that  a man  comes  to recognize  himself  in  his  distant  ancestors. It is to the burden of the dead we return to again and again, the dead must be offered sacrifice by the living, the eternal round – the game of death begins and ends in self-immolation. The laughter begins in anguish…

“…the participant in  a sacrifice  communicates  only the anguish itself  to me,  without lifting it. The  performer of sacrifice and its witnesses  behave  as though there were only  one  meaningful  value,  only  one  that  possibly  matters: anguish.  This anguish  of sacrifice may  be weak;  all things  considered, it is really the strongest possible, so strong that  were  it  to  be slightly  more  so, the  onlookers  could  no longer  be  gathered, the  sacrifice  would  have  no  further  meaning,  would  not take place.  Anguish is maintained  at varying levels  of tolerance;  sacrifice being the communication of anguish (as laughter is the  communication  of its dispersion), the sum of anguish communicated theoretically approaches the sum of communicable anguish.” (Bataille)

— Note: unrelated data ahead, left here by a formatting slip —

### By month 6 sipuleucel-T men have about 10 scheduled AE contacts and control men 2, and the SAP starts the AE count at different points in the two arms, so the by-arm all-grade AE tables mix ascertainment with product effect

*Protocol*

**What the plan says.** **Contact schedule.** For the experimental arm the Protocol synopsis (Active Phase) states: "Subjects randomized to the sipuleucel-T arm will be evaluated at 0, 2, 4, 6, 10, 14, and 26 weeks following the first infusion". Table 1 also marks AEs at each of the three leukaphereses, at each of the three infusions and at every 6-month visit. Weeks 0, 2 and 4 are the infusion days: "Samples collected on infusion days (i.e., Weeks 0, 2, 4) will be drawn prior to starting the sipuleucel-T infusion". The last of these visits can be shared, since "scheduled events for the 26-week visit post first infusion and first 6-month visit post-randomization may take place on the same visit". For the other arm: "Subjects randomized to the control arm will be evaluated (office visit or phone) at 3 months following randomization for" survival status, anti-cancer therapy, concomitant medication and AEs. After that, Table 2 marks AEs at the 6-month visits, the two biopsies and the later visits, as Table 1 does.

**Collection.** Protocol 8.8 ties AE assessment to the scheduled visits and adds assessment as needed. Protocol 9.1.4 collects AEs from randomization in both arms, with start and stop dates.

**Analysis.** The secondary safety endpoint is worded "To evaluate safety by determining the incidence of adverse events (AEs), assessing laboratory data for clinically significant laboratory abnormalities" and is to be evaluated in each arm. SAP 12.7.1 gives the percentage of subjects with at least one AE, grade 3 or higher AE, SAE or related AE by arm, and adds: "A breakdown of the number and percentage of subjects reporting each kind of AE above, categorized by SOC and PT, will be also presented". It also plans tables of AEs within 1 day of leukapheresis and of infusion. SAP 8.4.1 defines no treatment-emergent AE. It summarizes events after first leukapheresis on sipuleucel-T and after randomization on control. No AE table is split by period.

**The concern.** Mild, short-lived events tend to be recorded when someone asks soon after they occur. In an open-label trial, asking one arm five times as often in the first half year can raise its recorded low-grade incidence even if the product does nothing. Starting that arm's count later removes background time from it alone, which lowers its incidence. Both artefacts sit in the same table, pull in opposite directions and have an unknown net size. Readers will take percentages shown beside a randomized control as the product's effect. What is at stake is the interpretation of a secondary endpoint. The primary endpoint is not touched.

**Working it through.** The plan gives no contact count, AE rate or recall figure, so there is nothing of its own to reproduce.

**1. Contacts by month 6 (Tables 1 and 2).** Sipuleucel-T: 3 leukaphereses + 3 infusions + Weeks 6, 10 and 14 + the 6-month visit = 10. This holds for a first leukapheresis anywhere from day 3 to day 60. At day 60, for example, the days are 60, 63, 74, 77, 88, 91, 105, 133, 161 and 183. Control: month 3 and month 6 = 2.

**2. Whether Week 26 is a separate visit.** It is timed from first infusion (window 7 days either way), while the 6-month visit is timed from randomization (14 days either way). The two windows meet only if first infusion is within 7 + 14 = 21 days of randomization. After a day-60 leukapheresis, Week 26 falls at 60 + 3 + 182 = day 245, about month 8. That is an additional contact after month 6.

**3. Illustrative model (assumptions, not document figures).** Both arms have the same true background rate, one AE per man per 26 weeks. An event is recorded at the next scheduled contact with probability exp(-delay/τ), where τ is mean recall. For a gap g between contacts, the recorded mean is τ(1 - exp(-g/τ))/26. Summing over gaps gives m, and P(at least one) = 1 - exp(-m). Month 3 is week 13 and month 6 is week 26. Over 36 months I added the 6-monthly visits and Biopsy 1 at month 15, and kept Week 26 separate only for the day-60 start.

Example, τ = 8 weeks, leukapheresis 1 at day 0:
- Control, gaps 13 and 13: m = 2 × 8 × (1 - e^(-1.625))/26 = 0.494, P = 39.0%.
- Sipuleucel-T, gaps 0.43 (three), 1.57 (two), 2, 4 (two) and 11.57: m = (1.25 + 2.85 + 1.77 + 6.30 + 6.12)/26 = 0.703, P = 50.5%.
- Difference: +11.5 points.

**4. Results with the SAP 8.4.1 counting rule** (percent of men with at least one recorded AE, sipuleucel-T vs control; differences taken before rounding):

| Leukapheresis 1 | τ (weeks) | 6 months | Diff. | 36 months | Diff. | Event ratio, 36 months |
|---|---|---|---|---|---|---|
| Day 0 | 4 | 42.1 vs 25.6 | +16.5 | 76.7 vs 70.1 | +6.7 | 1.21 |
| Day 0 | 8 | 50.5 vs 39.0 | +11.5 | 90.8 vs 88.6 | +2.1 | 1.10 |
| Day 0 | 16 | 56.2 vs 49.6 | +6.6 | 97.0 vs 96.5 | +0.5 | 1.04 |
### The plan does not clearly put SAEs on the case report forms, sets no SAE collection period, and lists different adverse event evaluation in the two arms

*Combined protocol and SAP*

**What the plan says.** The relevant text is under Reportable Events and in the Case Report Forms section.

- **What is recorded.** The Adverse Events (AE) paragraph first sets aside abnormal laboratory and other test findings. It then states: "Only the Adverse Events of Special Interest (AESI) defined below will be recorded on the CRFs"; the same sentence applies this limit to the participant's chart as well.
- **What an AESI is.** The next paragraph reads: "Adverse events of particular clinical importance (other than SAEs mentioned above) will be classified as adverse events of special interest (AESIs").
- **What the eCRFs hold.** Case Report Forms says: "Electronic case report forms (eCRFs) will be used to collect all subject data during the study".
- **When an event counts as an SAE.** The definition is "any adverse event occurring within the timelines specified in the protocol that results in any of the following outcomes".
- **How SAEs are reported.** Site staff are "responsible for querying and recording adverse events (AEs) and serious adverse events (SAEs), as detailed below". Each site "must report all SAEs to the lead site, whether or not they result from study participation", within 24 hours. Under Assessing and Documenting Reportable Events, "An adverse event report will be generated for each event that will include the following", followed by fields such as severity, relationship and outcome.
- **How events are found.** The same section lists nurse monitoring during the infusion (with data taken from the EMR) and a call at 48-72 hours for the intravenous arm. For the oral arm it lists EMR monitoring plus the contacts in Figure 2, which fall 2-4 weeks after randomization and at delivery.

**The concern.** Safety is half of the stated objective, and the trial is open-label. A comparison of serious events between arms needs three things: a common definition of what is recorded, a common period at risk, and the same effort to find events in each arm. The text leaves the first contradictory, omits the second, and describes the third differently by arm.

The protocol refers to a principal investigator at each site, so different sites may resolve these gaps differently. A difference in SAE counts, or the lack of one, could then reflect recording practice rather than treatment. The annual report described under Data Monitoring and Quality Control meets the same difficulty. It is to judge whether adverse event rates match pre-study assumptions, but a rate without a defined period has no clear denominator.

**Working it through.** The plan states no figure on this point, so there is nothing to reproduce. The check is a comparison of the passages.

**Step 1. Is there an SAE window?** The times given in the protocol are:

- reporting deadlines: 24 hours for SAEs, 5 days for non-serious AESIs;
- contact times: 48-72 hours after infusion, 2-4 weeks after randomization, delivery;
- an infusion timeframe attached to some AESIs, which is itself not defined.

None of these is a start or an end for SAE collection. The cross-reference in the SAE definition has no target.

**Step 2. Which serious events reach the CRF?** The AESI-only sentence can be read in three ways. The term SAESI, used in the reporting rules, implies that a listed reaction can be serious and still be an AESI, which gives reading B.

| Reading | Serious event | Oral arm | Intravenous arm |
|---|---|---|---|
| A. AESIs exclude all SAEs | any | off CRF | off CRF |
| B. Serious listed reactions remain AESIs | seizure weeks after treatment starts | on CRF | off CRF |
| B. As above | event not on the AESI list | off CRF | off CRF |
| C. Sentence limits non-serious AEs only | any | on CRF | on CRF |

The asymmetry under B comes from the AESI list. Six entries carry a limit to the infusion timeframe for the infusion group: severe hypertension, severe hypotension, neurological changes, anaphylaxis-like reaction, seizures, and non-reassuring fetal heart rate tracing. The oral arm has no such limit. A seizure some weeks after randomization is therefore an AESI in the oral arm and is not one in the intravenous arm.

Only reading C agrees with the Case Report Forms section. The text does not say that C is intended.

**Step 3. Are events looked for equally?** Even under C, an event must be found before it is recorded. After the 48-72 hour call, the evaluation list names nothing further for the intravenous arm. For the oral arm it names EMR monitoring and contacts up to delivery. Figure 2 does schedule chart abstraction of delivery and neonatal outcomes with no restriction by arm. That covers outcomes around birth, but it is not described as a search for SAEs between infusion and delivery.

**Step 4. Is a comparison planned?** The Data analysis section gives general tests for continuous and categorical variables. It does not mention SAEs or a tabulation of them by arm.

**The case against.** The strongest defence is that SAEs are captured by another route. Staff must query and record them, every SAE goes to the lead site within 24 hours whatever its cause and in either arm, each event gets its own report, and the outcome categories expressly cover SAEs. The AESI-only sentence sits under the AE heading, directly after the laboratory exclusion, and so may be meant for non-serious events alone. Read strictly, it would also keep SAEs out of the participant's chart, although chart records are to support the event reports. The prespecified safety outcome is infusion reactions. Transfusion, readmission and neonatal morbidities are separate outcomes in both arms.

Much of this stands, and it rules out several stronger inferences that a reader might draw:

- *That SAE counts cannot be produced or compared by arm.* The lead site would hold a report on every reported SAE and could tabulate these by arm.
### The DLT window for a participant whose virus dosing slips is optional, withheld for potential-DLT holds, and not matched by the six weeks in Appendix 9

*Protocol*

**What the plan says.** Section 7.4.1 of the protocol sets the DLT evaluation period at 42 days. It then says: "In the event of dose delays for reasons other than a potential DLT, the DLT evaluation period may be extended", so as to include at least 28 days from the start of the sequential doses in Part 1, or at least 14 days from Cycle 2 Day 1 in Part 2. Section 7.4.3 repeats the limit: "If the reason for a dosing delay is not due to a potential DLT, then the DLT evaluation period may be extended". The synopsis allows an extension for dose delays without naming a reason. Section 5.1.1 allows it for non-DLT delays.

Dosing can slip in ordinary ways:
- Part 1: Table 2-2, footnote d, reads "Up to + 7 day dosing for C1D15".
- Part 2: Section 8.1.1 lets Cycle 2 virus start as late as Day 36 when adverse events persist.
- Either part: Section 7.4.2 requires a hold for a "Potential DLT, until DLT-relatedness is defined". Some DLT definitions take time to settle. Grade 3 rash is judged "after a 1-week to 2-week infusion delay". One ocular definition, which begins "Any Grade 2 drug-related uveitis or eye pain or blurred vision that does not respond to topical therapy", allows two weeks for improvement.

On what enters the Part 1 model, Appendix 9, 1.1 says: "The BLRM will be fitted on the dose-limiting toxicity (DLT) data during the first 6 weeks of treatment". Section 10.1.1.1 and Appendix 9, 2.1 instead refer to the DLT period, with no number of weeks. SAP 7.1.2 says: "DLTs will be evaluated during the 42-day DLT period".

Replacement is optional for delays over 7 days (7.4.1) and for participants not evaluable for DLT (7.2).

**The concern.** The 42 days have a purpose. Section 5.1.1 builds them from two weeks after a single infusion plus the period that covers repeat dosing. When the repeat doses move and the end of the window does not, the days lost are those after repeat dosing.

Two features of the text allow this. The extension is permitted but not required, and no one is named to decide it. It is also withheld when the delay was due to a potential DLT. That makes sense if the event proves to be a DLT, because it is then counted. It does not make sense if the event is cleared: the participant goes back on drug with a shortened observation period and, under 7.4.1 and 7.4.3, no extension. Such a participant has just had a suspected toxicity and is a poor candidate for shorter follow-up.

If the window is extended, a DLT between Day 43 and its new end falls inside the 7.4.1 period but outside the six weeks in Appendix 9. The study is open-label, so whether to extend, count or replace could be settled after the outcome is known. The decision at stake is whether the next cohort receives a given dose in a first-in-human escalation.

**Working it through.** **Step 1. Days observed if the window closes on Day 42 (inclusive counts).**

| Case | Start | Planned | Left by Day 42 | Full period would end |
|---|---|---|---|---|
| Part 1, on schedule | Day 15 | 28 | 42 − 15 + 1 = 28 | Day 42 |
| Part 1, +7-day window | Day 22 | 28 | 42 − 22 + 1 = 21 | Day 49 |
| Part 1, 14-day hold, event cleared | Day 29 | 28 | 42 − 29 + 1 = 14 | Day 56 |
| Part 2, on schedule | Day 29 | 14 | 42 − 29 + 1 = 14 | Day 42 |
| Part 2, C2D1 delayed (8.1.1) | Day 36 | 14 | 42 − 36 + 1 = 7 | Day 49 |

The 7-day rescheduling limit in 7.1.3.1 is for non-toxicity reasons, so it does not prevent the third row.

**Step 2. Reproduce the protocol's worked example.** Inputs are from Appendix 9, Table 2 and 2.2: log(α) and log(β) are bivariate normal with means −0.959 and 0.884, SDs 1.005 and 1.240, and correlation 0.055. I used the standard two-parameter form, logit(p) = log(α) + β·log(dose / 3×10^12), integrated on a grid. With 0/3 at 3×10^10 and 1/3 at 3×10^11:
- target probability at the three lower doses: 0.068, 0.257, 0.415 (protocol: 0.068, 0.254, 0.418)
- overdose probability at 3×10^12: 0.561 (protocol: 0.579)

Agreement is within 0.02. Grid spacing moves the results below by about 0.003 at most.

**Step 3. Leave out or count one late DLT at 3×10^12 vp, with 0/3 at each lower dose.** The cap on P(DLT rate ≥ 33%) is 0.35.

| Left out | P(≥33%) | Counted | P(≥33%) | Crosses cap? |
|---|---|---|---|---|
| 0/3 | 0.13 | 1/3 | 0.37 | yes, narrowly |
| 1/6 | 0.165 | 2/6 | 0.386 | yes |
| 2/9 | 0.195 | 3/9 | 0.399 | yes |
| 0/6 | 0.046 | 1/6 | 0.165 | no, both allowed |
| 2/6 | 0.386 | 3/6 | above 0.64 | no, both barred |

One remembers the substitution, the symbolic gesture, the memory of the act of sacrifice, the burden of communion:

Our Lord Jesus Christ, on the night when He was betrayed, took bread and when He had given thanks, He broke it and gave it to the disciples and said: “Take eat; this is My body, which is given for you. This do in remembrance of Me.” In the same way also He took the cup after supper, and when He had given thanks, He gave it to them, saying: “Drink of it, all of you; this cup is the new testament in My blood, which is shed for you for the forgiveness of sins. This do, as often as you drink it, in remembrance of Me.”

Darkness begets darkness and the demons abound, the eating of bodies, the drinking of blood… the sacrifice, the anguish, the laughter, the dispersion… the delirium: